By Mary Ann Reeves
The Tennessee constitution and subsequent legislature lays the ground for changing the the government of a county (e.g. Anderson County) from its constitutional form to a charter form (also known as home rule).
To make this change in Anderson County three things must happen:
- A charter commission must be created. There are several ways that this is permissible but the one selected was by the petition of registered voters whose number must at least equal to 10 percent of the total number of votes cast in the county in the last governor’s race. In Anderson County, 17,760 votes were cast for governor; therefore 1,776 signatures were required (and obtained) on the petition.
- The election of the Charter Commission members. The election for the candidates must be held 75 days or more after the resolution becomes effective. The charter commissioners are elected from the same districts and in the same manner as the county commissioners. The cost of the election is paid out of county funds. In Anderson County, the Charter Commission election is concurrent with the general election (November 8) and Anderson County will incur no cost. The elected charter commissioners will set a budget and they may incur expenses for administrative costs up to a maximum of $50,000. These expenses will be paid by Anderson County.
- Voters must approve any changes in the form of Anderson county government recommended by the Anderson County charter commissioners. Anderson County voters must approve, via a referendum, any recommended changes by the charter commission. The referendum will be done concurrently with the August 2018 election to avoid additional costs to the county. This will be a “for” or “against” vote.
Any new charter adopted will abolish and replace the current Anderson County government. This gives the Anderson County charter commissioners broad authority to re-organize and overhaul the Anderson County government with the exception of the judiciary and school systems. Some of the statutory changes that can be made include:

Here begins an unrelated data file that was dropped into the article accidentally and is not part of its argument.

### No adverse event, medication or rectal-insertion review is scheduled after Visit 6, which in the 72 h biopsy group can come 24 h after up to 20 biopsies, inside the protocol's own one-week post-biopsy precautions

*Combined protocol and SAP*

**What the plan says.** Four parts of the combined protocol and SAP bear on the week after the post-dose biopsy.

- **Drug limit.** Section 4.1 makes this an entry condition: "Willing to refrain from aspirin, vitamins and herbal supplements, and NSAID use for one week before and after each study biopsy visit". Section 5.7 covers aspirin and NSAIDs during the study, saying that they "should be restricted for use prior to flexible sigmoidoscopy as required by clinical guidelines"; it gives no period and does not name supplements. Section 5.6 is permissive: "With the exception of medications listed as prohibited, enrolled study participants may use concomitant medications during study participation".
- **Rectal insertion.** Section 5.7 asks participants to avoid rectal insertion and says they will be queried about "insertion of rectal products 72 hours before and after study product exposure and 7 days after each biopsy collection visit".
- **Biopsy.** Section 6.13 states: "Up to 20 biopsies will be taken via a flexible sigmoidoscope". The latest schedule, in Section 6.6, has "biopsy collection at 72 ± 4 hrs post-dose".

- Size, method of election, qualifications for holding office, method of removal, and procedures (including term limits) of the county commissioners.
- Form of government, including separation of legislative and executive functions between the commissioners and mayor.
- Assignment of executive responsibilities to the elected mayor.
- Reorganization of administrative departments, agencies, boards, and commissions of the county government.
- Development of a civil service system, including employees’ retirement and pension systems.
- The duties of the constitutional officers may be transferred to another county office—as long as the duty is performed. The constitutional officers for all Tennessee counties are county executive, sheriff, trustee, register of deeds, county clerk, and assessor of property.
Since the general government of Anderson County can be opened for a complete overhaul, the charter commissioners studying any change have considerable influence on Anderson County governance for many years to come. The challenges that they face will include navigating the individual differences that members of the Charter Commission will have; becoming well versed in the Tennessee Constitution and statutory law that govern charter commissions; and weighing the pros and cons of the two current Tennessee counties that already have home rule governance.
Given this influence, voters should approve charter commissioners who are knowledgable, insightful, and cognizant of their enormous responsibilities.
The League of Women Voters is a non partisan organization. We do not support or oppose any candidate or political party.
A mission of the League of Women Voters of Oak Ridge is to provide the electorate information about candidates and elections. The upcoming election of candidates for the Anderson County Charter Commission has been puzzling to some. Hopefully, this article provided some clarification.
Mary Ann Reeves is president of the League of Women Voters of Oak Ridge.
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